Predictors of occupational status six months after hospitalization in persons with a recent onset of psychosis

Faith B. Dickerson, Cassie Stallings, Andrea Origoni, John J. Boronow, Anne Sullens, Robert Yolken

Research output: Contribution to journalArticlepeer-review


Participation in work or school activity is an important aspect of social functioning in individuals with a recent onset of psychosis. We measured the predictors of occupational status 6 months following hospitalization in a sample of 71 adults with recent onset affective or non-affective psychosis. At baseline, participants were evaluated with cognitive measures including the Wisconsin Card Sorting Test, symptom rating scales, the Modified Vocational Index to assess occupational status, and other clinical and demographic measures. At follow-up, occupational status was re-assessed and categorized as whether or not the patient had any current work or school activity. Results of a backwards stepwise logistic regression examining occupational status at follow-up yielded a significant model with the following independent predictors: a higher baseline level of cognitive functioning as measured by performance on the Wisconsin Card Sorting Test lower level of baseline depression as measured by the Calgary Depression Scale; and better socioeconomic status as measured by level of maternal education. Cognitive functioning, but not psychosis severity, is a significant independent predictor of occupational status early in the course of psychotic illness.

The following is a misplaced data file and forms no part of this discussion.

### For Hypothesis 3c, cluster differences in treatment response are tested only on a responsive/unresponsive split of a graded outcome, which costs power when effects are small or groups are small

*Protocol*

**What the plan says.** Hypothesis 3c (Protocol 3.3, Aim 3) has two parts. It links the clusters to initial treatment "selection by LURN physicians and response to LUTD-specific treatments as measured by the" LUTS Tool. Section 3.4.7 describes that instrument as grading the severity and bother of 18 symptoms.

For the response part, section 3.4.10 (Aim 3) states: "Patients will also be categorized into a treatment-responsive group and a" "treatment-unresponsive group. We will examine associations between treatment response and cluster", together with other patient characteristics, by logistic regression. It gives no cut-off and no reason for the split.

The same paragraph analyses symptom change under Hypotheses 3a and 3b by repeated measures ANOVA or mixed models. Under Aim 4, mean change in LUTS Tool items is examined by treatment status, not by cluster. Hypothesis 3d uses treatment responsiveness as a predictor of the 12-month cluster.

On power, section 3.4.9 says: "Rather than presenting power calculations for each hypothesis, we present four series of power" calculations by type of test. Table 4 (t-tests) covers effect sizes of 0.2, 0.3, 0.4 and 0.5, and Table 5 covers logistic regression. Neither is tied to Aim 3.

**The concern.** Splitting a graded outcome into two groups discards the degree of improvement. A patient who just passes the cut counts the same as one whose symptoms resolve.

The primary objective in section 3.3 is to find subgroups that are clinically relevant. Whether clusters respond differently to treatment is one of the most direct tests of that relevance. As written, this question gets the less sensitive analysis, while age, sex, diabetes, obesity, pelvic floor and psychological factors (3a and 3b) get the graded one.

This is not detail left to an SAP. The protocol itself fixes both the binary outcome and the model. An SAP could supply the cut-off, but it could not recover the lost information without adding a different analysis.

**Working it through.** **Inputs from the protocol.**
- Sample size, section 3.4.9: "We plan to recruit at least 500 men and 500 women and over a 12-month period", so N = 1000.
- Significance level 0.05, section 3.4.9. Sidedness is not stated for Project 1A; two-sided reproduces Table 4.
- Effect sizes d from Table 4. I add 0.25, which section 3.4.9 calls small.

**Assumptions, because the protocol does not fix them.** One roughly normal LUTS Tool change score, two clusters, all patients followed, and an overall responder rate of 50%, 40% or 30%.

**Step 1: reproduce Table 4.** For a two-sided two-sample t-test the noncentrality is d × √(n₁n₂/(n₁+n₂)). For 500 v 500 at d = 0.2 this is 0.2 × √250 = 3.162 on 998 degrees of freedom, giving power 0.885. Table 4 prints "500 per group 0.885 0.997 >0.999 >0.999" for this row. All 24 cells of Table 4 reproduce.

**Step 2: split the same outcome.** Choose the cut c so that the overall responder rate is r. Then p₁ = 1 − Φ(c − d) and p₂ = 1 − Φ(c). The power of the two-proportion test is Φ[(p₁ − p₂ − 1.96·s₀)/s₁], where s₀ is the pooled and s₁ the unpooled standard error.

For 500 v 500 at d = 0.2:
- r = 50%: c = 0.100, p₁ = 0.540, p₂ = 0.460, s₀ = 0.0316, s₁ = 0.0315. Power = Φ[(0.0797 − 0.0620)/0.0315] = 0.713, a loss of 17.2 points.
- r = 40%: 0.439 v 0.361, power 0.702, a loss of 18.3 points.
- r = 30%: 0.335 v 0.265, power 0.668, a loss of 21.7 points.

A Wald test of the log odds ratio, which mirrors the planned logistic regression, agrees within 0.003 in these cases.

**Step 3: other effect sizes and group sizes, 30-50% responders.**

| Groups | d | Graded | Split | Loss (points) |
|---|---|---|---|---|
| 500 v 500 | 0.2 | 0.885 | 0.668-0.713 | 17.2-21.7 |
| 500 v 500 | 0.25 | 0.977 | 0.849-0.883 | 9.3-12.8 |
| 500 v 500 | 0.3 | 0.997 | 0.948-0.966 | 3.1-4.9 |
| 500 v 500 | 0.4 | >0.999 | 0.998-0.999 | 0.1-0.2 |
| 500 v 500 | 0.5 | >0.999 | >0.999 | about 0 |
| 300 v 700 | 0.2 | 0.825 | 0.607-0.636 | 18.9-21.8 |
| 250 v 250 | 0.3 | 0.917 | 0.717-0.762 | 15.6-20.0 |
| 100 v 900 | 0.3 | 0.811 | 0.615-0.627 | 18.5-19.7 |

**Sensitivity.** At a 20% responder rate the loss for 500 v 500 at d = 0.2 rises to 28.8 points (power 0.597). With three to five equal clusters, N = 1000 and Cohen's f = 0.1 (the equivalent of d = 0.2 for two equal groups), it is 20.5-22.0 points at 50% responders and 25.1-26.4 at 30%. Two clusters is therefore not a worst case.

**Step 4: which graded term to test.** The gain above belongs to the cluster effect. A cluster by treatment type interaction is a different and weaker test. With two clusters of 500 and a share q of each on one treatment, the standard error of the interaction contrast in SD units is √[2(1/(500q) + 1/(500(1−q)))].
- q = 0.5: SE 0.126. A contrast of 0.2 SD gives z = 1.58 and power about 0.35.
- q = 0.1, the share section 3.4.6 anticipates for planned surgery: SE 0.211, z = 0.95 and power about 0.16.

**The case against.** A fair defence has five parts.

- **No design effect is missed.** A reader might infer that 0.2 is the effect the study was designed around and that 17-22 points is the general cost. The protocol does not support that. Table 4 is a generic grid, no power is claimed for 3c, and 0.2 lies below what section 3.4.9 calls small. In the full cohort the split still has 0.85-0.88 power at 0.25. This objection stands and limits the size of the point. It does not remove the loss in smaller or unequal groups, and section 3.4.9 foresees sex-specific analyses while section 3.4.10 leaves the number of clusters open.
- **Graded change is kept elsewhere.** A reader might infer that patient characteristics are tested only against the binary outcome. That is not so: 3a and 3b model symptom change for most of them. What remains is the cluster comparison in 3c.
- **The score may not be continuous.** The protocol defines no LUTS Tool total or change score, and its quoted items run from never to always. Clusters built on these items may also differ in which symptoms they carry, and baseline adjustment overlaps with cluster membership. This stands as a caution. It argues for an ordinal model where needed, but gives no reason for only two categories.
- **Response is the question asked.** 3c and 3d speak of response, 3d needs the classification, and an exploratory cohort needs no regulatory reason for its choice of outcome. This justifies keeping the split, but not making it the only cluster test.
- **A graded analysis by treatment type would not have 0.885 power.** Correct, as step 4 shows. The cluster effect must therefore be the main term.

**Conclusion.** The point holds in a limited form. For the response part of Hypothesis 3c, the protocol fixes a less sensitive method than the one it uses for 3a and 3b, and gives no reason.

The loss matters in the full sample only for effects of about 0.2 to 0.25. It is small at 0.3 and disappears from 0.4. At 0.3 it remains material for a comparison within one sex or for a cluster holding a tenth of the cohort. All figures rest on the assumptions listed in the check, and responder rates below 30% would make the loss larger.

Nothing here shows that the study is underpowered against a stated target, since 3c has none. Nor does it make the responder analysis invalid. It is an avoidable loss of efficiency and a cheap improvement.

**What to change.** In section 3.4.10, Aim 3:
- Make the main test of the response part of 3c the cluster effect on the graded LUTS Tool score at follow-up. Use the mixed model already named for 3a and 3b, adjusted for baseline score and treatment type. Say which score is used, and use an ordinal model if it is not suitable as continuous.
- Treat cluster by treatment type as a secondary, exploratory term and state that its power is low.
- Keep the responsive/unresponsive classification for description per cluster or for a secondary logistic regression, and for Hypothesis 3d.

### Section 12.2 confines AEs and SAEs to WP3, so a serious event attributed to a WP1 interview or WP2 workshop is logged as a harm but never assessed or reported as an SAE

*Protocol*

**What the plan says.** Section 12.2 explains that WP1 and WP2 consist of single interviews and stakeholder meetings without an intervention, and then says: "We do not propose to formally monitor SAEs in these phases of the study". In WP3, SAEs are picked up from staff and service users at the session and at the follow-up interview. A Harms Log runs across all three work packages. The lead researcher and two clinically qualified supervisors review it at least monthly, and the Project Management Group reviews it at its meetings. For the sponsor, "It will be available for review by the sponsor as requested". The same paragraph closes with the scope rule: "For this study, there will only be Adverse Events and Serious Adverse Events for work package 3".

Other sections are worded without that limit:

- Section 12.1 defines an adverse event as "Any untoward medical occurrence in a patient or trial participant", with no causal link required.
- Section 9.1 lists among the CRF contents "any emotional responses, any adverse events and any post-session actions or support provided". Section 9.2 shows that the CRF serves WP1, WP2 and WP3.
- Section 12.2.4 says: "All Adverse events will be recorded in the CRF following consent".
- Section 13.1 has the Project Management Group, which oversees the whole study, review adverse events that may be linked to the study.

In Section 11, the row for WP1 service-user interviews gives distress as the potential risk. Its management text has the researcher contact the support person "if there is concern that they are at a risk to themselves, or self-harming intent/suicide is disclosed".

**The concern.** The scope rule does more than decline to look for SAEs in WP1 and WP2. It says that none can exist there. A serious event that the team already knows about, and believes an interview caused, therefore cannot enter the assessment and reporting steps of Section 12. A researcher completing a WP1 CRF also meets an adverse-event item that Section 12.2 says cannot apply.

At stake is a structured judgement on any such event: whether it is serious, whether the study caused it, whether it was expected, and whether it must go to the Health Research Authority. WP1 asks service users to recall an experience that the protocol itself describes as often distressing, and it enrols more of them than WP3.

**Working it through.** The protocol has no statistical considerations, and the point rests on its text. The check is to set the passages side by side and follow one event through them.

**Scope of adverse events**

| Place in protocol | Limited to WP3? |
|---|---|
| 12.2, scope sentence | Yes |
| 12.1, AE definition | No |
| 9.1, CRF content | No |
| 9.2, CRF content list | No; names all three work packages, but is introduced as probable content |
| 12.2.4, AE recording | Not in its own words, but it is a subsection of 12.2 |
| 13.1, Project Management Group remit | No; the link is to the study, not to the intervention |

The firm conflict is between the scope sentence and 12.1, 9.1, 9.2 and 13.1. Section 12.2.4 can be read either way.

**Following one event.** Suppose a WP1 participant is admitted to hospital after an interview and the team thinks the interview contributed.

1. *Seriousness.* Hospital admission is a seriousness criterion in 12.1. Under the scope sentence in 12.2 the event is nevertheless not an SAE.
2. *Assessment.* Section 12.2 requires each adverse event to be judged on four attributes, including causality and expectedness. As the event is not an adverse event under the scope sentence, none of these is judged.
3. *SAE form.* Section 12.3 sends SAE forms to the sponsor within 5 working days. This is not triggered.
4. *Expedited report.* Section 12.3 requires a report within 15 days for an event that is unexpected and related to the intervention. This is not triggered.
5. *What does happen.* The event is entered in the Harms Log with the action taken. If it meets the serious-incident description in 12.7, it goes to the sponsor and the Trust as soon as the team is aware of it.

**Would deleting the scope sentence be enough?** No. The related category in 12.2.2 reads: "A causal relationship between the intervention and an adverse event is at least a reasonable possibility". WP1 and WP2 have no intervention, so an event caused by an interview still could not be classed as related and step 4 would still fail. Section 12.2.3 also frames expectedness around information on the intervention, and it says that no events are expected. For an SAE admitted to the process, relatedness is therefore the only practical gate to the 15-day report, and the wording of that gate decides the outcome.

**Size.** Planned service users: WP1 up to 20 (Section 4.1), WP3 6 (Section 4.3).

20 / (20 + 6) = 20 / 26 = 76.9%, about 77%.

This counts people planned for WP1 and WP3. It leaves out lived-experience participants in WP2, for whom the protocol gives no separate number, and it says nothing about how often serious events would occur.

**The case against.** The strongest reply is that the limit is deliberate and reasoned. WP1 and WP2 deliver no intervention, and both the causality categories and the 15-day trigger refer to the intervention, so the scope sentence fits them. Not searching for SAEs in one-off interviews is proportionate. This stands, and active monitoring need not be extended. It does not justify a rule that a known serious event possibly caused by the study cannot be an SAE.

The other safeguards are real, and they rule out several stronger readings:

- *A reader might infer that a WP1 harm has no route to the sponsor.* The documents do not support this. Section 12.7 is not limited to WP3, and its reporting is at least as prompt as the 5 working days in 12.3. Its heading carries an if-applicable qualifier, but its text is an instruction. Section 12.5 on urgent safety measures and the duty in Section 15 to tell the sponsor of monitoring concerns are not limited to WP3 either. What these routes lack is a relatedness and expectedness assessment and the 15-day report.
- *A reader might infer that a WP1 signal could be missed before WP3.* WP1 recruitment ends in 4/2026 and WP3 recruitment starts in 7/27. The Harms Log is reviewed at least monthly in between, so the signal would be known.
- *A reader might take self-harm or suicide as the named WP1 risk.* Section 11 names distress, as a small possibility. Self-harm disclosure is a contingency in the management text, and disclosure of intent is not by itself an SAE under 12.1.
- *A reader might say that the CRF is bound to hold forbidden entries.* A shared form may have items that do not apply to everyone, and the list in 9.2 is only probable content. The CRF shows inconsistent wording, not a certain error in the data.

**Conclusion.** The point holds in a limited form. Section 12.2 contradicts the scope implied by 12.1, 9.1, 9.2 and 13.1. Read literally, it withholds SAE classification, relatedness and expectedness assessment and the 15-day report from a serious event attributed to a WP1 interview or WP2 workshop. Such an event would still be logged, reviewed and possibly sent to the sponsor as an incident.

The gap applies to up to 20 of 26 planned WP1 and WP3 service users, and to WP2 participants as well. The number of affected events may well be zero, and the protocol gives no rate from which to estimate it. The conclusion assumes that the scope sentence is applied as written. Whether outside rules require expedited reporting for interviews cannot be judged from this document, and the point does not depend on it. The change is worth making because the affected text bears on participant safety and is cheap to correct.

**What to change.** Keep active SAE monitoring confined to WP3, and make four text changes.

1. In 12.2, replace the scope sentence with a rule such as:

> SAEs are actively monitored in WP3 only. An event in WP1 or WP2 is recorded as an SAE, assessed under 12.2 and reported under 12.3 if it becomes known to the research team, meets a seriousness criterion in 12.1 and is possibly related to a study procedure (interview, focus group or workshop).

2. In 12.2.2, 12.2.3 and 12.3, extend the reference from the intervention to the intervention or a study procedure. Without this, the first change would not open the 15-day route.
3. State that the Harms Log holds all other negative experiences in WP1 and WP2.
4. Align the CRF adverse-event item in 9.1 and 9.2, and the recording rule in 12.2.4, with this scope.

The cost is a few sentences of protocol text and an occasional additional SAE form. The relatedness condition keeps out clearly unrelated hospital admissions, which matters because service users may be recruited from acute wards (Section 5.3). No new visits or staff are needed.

Original languageEnglish (US)
Pages (from-to)278-284
Number of pages7
JournalPsychiatry research
Issue number3
StatePublished - Sep 30 2008


  • Affective disorder
  • Cognitive
  • Occupational
  • Psychosis
  • Recent onset
  • Schizophrenia
  • Work

ASJC Scopus subject areas

  • Psychiatry and Mental health
  • Biological Psychiatry


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